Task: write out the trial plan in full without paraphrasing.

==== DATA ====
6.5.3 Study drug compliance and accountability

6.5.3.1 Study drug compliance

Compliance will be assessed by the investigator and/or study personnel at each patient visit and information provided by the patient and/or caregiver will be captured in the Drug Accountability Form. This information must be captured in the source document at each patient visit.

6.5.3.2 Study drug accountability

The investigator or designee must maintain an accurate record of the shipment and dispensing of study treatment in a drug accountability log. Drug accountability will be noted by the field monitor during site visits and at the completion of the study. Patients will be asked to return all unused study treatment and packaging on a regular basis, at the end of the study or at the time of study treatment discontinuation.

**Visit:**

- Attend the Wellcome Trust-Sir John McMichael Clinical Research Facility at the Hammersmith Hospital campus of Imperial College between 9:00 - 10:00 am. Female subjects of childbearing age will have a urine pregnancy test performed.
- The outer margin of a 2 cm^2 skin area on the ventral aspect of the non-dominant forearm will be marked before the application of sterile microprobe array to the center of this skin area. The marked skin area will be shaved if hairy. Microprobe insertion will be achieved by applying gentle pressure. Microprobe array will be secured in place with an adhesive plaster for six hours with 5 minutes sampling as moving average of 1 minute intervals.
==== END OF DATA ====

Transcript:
6.5.3 Study drug compliance and accountability

6.5.3.1 Study drug compliance

Compliance will be assessed by the investigator and/or study personnel at each patient visit and information provided by the patient and/or caregiver will be captured in the Drug Accountability Form. This information must be captured in the source document at each patient visit.

6.5.3.2 Study drug accountability

The investigator or designee must maintain an accurate record of the shipment and dispensing of study treatment in a drug accountability log. Drug accountability will be noted by the field monitor during site visits and at the completion of the study. Patients will be asked to return all unused study treatment and packaging on a regular basis, at the end of the study or at the time of study treatment discontinuation.

**Visit:**

- Attend the Wellcome Trust-Sir John McMichael Clinical Research Facility at the Hammersmith Hospital campus of Imperial College between 9:00 - 10:00 am. Female subjects of childbearing age will have a urine pregnancy test performed.
- The outer margin of a 2 cm^2 skin area on the ventral aspect of the non-dominant forearm will be marked before the application of sterile microprobe array to the center of this skin area. The marked skin area will be shaved if hairy. Microprobe insertion will be achieved by applying gentle pressure. Microprobe array will be secured in place with an adhesive plaster for six hours with 5 minutes sampling as moving average of 1 minute intervals.